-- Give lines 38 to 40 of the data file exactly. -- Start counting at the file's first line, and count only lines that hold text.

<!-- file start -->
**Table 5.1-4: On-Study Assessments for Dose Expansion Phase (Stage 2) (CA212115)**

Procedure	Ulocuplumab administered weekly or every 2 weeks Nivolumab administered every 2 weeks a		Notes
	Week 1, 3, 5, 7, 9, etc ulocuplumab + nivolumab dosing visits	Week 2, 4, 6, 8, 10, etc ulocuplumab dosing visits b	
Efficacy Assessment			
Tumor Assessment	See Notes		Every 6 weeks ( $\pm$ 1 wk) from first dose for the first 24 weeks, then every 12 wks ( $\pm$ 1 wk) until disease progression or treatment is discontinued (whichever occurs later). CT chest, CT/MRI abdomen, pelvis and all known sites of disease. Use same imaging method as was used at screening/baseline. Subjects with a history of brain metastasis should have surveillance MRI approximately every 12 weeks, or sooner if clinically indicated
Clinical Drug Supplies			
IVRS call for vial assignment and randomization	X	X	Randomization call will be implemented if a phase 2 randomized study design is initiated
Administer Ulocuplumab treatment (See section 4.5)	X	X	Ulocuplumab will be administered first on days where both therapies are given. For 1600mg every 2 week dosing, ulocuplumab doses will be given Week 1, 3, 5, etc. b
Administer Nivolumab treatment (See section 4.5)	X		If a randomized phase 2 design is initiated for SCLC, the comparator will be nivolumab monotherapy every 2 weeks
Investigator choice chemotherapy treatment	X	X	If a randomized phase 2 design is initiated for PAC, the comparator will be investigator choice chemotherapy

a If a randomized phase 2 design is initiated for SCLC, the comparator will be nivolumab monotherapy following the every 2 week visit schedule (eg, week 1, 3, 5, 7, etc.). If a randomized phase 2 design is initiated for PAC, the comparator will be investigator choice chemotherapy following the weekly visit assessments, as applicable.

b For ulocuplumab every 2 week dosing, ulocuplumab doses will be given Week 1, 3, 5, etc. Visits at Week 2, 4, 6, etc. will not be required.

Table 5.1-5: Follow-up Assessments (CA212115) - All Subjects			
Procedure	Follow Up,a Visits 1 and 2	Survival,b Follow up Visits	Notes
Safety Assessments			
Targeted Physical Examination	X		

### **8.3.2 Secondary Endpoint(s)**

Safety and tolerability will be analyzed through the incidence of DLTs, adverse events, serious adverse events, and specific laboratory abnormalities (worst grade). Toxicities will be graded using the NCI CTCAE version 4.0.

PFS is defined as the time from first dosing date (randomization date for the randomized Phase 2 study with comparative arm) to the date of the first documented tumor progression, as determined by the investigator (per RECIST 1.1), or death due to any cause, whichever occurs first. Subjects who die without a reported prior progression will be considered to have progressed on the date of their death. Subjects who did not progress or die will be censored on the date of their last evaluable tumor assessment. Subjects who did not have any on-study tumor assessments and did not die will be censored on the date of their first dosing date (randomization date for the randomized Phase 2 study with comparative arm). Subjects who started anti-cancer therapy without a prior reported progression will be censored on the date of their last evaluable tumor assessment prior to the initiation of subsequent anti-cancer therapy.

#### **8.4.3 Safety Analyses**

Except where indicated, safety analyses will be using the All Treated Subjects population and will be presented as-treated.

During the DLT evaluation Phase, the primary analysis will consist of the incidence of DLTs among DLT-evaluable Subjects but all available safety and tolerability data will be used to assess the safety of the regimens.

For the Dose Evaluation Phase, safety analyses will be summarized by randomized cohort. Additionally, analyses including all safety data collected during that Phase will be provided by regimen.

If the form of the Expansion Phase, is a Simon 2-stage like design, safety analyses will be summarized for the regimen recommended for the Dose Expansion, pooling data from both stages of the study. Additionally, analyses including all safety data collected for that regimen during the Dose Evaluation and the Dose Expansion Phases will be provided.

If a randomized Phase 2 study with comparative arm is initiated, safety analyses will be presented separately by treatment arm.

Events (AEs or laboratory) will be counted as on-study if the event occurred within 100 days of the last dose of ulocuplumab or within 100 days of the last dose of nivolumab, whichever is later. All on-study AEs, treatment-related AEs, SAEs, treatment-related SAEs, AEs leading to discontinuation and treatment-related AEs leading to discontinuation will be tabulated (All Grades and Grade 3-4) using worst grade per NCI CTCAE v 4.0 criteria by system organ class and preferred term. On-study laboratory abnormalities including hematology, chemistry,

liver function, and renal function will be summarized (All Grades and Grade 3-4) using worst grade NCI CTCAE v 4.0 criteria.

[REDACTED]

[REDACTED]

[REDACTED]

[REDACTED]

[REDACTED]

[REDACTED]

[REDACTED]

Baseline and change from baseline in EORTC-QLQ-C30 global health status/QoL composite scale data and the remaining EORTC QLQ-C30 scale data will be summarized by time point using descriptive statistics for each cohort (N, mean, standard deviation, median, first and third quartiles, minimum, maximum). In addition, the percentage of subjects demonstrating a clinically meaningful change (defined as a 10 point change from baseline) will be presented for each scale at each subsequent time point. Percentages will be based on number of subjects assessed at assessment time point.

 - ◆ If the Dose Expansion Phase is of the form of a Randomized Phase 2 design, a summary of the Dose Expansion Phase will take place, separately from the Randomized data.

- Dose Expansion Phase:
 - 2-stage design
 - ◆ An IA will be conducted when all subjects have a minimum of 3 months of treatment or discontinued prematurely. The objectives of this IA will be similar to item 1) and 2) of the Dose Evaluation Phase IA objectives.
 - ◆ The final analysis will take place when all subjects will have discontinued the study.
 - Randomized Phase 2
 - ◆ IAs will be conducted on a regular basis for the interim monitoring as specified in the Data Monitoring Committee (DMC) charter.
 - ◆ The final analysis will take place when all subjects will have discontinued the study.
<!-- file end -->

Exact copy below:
 - 2-stage design
 - ◆ An IA will be conducted when all subjects have a minimum of 3 months of treatment or discontinued prematurely. The objectives of this IA will be similar to item 1) and 2) of the Dose Evaluation Phase IA objectives.
 - ◆ The final analysis will take place when all subjects will have discontinued the study.